A little history first. In 1996, the first part of the Tomb Raider series was released, followed by the British studio Core Design. In 2007, a remake called Tomb Raider: Anniversary was released and it was the fault of the American studio Crystal Dynamics. But this improved version was originally supposed to be created by Core Design as the founders of the series. They worked on it and, according to some statements, got quite far. And it was this never-finished and unreleased version that has now leaked to the Internet in a playable version.
It seems that the remake in Core Design would not be as modern as the one they eventually sent Crystal Dynamics to market.
The title called Tomb Raider: 10th Anniversary Edition was created between 2005 and 2006, and many years later, fans can at least touch its alpha version. It contains no enemies, but you can try acrobatic passages in Peru, Greece and the Croft headquarters. While it would be unfair to evaluate an unfinished version, it seems that the remake in Core Design would not be as modern as the one they eventually sent to Crystal Dynamics.
It is also noteworthy that this is not a remnant of a single project, as Core Design tried to use the same concept to play with Indiana Jones. As the subtitle 10th Anniversary Edition suggests, the game was originally intended to celebrate Lary Croft’s 10th “birthday.” The remake was to target the PS2 and PSP. The developers received permission from Eidos Interactive, which at the time owned the brand rights and the Core Design studio itself.
According to the developers, the project went a long way, but in 2006 Eidos sold the Core Design studio to Rebellion Developments and their version was canceled.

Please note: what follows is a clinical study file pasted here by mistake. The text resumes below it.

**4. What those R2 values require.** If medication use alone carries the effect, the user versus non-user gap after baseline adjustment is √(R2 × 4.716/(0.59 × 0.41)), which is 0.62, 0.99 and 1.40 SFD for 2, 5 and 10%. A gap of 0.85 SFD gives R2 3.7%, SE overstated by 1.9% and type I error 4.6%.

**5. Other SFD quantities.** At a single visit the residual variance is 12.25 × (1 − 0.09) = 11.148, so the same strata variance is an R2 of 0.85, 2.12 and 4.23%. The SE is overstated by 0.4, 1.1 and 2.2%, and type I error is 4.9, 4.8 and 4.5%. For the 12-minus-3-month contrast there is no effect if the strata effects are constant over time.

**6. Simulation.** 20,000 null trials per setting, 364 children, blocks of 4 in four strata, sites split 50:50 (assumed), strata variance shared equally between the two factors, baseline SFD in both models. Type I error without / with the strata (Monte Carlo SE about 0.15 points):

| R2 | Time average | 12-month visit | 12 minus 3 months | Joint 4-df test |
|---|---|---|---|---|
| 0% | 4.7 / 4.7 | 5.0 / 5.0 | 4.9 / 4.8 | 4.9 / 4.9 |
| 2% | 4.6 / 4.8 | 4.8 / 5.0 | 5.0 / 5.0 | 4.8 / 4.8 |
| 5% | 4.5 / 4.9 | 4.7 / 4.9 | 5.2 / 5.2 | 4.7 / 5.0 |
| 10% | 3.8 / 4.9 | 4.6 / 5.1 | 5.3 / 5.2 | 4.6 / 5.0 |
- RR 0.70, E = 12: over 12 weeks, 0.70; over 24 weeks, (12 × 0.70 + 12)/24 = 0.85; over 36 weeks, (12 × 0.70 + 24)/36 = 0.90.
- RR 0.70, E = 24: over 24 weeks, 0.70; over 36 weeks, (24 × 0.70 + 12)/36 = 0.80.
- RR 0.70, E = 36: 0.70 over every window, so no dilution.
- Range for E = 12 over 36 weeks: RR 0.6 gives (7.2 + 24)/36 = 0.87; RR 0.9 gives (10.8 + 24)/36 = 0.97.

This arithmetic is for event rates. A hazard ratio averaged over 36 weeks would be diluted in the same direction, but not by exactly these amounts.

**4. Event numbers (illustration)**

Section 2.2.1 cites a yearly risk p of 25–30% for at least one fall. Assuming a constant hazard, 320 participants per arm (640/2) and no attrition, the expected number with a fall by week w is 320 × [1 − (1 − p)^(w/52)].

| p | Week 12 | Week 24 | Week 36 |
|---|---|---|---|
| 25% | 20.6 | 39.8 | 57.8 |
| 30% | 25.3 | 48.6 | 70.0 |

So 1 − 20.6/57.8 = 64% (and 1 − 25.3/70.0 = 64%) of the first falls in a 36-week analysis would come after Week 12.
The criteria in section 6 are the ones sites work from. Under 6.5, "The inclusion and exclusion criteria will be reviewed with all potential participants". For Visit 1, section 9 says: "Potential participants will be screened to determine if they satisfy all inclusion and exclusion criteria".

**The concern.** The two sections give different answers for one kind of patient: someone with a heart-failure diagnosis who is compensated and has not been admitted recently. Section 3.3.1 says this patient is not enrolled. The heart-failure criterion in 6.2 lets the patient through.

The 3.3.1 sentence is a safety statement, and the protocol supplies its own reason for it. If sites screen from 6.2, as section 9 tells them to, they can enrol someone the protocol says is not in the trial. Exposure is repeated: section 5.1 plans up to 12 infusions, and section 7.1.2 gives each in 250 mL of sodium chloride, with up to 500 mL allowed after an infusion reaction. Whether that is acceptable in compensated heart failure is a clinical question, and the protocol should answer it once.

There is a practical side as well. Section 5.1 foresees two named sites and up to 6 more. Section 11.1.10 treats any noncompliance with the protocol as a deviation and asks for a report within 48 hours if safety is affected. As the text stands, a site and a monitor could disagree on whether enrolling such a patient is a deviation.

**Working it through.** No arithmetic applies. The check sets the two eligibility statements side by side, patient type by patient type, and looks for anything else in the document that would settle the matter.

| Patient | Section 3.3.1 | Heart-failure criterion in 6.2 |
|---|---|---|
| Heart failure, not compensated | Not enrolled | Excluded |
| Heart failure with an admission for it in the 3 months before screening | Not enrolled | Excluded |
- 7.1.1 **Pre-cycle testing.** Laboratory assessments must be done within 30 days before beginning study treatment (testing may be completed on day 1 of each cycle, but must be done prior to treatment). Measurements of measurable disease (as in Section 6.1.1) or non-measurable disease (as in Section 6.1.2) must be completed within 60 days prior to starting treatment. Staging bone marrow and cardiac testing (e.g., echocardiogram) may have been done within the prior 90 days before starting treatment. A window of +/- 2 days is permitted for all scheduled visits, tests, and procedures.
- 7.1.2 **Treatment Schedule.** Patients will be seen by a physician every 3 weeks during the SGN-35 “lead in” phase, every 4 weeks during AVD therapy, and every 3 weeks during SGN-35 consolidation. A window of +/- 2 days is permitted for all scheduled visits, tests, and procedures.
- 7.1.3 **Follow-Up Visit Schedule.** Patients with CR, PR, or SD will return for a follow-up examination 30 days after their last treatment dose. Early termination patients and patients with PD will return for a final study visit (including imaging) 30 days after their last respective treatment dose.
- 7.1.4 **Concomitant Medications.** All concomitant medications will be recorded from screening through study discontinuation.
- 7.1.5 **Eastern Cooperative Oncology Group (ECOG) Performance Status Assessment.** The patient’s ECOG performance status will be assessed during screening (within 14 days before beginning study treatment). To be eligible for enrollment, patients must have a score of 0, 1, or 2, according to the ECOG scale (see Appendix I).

The development started at the end of 2005 and the remake was to be released before Christmas 2006. The game would offer the same story and skeleton with a few new features and modified puzzles. According to the developers, the project went a long way, but in 2006 Eidos sold the Core Design studio to Rebellion Developments and their version was canceled. Preference was given to a remake from Crystal Dynamics, who already had the successful Tomb Raider: Legend, which became a springboard to their long-standing partnership with Lara Croft.
It was speculated that the cancellation may have been an attempt to get a remake on multiple platforms at the same time, which was not in the power of Core, or Eidos’ reluctance to continue working with the Core Design studio after the sale. We will probably never know the whole truth. Tomb Raider: Anniversary by Crystal Dynamics eventually succeeded, but did not come on the market until a year later than originally intended, so it got rid of the round ten in the title. Instead, the game appeared on a whole host of platforms, including a new generation of consoles, which undoubtedly helped it.
If you don’t want to try the game yourself, you can at least watch the videos.